Luke 20:38 tells us that God is not the God of the dead, but instead the God of the living.
Instead of emphasizing a theology of Hell which turns God into a bastard of a dictator, commanding that you arbitrarily say the right words in the right order in order to be saved from something, we have a God of the living, a God concerned about how you "drag the future into the present," concerned about how you are treating your neighbor and about how you love in community.
We are not saved from Hell. We are saved to Heaven. We are saved to living a life of grace, beauty and love. Jesus' atoning sacrifice was not about saving us from Hell, which, despite lip service to the contrary, is the main thrust of theology in the American church (I blame John Edwards' "Sinners in the Hands of an Angry God," frankly). Our theology has become sin-focused and Hell-focused, when it was never meant to be. We are concentrating more on the fate we are saved from than what we are saved to.
That, my friends, makes all the difference.
How we think about Heaven and Hell does affect our life here and now. If we place Heaven and Hell as far off, far away things, we separate ourselves from them. We put them far in the future. And we devalue our life now - our lives merely become pit stops on the way to eternity, a mere 70 years or so (or less) in which we have to choose what we're going to spend all of eternity doing. When we put the emphasis on being saved from Hell, by acting through a magic prayer or what have you, or even by living your life in a certain way, we place the emphasis wrongly. We are to work on bringing the love of God to our neighbor, not by telling our neighbor he is going to Hell if he doesn't respond correctly, but by telling him of the infinite, unrelenting, all forgiving, all loving and all good God who is working right now to bring more good and more life and more joy into the world. We do not tell our neighbor of the fate that awaits him if he decides that his pleasure is more important than some far off, far away eternal torment. We tell him of what God is doing, right here and right now. Of a God who died not to save us from Hell, but to take us to a further up and further in community with Him. Of a God who knows him, who created him, and who knows, understands, and wants to be a part of his story.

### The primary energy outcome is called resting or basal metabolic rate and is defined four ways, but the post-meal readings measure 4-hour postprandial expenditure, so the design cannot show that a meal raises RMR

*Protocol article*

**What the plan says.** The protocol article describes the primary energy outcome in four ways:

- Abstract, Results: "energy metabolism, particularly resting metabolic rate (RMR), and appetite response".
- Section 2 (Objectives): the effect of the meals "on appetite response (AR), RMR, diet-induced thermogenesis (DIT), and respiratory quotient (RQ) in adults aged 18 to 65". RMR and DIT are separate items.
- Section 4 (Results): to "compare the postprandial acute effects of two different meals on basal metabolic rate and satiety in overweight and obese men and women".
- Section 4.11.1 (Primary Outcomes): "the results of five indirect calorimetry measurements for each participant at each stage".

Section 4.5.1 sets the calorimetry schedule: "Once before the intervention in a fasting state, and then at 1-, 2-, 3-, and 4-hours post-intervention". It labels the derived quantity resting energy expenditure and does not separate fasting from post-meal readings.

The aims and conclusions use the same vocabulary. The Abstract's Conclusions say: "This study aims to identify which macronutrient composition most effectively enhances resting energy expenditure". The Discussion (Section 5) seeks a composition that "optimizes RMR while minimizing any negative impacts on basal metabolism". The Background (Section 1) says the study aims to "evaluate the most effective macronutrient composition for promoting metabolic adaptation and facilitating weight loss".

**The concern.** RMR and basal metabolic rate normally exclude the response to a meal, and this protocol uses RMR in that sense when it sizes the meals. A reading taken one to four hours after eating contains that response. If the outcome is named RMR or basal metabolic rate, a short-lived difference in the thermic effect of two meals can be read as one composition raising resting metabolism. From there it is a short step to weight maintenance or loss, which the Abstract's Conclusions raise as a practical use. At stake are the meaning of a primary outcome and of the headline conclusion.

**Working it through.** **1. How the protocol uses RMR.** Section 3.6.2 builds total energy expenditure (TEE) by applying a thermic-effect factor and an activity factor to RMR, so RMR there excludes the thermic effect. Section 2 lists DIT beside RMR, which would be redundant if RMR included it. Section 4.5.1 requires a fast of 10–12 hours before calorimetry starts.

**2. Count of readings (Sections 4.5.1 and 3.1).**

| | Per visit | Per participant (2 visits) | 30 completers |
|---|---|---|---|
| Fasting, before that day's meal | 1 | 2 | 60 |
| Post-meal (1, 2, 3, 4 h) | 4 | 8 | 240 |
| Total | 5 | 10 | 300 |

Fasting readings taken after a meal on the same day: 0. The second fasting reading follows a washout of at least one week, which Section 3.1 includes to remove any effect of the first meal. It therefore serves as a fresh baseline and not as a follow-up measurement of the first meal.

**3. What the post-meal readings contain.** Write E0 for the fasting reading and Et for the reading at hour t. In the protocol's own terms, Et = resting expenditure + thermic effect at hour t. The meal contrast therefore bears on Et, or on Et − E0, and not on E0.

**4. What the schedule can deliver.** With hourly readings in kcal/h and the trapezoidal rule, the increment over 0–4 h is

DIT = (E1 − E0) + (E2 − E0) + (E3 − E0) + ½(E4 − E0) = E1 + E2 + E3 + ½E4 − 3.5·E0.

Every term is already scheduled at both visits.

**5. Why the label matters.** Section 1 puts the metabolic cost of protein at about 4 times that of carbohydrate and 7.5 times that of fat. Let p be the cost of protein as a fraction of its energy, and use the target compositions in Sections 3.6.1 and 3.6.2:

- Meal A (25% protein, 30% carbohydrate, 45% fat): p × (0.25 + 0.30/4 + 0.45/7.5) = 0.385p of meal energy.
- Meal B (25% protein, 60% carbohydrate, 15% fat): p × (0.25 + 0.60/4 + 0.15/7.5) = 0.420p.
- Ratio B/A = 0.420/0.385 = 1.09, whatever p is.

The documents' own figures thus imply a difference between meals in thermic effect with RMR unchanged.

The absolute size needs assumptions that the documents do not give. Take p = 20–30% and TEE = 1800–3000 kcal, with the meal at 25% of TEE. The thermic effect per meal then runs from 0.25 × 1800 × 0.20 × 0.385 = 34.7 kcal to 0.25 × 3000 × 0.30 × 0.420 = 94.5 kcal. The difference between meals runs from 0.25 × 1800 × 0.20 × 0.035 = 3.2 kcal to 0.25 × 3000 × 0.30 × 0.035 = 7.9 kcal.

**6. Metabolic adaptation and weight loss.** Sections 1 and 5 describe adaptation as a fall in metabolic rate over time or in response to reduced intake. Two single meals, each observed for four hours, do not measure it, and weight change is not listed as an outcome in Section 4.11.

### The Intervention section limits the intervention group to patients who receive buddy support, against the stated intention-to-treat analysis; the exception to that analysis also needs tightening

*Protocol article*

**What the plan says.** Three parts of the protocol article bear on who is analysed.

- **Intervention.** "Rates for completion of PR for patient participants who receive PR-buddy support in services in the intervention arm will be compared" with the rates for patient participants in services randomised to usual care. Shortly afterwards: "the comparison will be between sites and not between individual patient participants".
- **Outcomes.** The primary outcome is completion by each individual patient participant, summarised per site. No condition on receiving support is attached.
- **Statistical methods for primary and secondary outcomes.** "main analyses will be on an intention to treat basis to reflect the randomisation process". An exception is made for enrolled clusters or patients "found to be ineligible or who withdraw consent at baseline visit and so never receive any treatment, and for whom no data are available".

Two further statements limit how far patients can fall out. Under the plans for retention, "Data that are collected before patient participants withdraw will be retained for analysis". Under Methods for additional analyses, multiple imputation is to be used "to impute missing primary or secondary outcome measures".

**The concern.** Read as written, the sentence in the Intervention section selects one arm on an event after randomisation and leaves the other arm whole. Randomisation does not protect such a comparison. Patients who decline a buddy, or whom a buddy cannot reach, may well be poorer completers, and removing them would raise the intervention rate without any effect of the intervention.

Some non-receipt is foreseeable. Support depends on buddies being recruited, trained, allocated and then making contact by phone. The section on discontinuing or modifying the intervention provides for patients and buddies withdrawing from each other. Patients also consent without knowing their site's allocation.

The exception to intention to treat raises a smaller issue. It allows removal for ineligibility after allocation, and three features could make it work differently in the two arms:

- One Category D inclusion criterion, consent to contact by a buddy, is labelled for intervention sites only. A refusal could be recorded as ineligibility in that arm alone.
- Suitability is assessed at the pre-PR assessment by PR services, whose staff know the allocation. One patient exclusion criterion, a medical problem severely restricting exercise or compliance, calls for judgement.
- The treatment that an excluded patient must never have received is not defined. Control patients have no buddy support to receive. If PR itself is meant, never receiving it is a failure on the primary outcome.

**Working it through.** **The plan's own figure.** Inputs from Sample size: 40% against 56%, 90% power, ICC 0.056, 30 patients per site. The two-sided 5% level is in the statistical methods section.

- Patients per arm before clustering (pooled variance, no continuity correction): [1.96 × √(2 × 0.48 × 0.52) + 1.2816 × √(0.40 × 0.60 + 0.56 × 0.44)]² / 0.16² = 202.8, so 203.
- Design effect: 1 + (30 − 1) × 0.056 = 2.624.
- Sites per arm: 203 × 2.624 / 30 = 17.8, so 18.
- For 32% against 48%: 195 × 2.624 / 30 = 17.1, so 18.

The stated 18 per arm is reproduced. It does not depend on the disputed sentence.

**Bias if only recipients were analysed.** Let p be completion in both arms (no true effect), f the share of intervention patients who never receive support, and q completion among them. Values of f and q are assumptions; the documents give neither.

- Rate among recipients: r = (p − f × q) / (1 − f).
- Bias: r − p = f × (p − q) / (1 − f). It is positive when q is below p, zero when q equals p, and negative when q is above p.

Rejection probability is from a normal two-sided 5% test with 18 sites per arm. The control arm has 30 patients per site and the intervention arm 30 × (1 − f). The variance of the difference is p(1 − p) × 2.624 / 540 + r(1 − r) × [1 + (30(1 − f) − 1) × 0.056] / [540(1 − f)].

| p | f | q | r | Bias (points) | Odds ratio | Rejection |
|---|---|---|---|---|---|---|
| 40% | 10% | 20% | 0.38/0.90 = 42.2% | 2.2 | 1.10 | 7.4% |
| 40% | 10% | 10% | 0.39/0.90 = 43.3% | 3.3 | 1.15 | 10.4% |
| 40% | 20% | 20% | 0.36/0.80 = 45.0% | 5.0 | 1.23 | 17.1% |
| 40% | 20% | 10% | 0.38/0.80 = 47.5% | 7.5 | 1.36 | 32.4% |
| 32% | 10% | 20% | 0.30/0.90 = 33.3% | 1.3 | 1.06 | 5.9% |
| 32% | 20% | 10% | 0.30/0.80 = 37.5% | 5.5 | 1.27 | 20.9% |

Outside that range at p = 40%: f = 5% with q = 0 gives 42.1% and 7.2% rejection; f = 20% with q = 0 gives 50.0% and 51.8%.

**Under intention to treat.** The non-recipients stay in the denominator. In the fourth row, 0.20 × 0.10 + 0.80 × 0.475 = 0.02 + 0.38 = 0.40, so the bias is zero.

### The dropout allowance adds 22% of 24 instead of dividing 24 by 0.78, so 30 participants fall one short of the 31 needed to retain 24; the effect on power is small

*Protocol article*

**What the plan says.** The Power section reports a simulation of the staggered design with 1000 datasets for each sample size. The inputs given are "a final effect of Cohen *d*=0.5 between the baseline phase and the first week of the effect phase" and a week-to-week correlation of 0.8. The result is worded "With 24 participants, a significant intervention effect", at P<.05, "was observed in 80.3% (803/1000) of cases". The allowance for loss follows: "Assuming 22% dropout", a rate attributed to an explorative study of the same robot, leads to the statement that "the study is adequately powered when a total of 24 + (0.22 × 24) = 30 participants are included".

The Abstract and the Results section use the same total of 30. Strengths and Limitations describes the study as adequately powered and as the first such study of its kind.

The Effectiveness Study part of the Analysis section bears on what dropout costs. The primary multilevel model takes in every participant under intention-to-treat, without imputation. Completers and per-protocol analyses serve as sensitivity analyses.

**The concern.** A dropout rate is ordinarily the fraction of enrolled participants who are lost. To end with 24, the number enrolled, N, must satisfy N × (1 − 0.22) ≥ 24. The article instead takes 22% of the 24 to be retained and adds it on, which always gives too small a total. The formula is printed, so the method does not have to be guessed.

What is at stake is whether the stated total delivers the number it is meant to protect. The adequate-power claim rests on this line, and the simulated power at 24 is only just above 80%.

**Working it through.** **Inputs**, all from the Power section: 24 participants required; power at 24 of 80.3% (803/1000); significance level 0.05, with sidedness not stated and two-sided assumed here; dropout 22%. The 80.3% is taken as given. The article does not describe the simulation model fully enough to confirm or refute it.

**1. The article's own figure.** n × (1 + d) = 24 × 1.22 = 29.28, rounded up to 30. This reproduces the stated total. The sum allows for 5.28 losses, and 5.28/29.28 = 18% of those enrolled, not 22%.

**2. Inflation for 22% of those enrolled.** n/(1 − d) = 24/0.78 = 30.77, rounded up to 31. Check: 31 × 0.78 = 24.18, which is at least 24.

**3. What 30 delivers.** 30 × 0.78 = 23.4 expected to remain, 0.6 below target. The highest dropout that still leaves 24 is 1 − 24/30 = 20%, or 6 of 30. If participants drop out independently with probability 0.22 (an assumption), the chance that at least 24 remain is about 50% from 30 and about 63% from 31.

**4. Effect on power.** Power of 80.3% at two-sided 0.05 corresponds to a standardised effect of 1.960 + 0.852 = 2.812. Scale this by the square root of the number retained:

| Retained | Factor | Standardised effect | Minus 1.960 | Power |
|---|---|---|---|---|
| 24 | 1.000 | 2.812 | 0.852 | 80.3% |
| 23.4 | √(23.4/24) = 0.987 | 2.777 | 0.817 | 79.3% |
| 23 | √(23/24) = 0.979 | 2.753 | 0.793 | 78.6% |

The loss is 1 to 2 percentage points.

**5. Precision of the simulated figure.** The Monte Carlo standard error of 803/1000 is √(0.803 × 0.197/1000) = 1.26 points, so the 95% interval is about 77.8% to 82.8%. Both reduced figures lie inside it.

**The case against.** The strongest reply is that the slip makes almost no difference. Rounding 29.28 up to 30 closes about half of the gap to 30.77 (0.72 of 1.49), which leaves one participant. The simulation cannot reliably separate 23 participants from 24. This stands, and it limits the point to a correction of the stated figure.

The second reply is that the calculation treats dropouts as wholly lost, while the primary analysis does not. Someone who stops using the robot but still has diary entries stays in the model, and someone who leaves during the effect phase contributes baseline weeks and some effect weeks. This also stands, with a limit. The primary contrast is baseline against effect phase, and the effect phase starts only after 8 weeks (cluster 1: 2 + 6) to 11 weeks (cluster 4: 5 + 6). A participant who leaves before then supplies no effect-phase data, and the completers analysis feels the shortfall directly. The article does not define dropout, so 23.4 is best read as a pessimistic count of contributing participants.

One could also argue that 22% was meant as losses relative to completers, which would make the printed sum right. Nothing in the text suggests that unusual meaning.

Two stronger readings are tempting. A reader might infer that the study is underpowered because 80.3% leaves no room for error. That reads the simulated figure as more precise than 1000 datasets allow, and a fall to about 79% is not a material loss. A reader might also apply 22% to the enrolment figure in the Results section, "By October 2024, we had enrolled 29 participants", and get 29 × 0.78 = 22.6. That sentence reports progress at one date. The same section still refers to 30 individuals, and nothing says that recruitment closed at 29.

That is the God I speak of. My God doesn't "test me" to see if I'm getting it right and, if I'm not, sits back and wags his eternal finger over the button that sends me to a fate worse than death. My God calls me to participate in a loving, graceful, beautiful world with him, one which will be a fuller experience of a more real world, regardless of whether or not a Hell exists eternally.
Isn't that, ultimately, a better story?
In closing, CS Lewis writes in a little known sermon called "The Weight of Glory" about this mental status of Hell - emphasizing that the choices we make every day are steps that we take into creating our own Hell, into building that wall between us and God that will be harder (but not insurmountable), after death. He writes, in what is often quoted by not always understood:
There are no ordinary people. You have never talked to a mere mortal. Nations, cultures, arts, civilisations--these are mortal, and their life is to ours as the life of a gnat. But it is immortals whom we joke with, work with, marry, snub, and exploit--immortal horrors or everlasting splendours. This does not mean that we are to be perpetually solemn. We must play. But our merriment must be of that kind (and it is, in fact, the merriest kind) which exists between people who have, from the outset, taken each other seriously--no flippancy, no superiority, no presumption. And our charity must be a real and costly love, with deep feeling for the sins in spite of which we love the sinner--no mere tolerance, or indulgence which parodies love as flippancy parodies merriment. Next to the Blessed Sacrament itself, your neighbor is the holiest object presented to your senses. If he is your Christian neighbor, he is holy in almost the same way, for in him also Christ vere latitat--the glorifier and the glorified, Glory himself, is truly hidden.
Every choice we make creates a Hell or calls Heaven into our lives. In my choices, I choose, ultimately, to err on the side of Love. And it is in that truth that we can sing along with David Crowder: "There's grace enough. For us. And the whole human race." And we know we can experience that grace right here, right now. Grace that is about so much more than avoiding Hell. Or even about whether or not Hell is eternal. A grace that defeats death. That goes beyond death. That maybe, just maybe, bypasses death altogether and says that you have a chance. Dead or alive, you have a chance because my love is infinite, and extensive, and unfolding in numerous different ways and numerous different places all over the world.
It is, ultimately, a grace we can't understand, but we can celebrate and not fear.
And it is bigger and better than anything we can imagine, even bigger than Hell.
And isn't that, in the end, the Gospel story?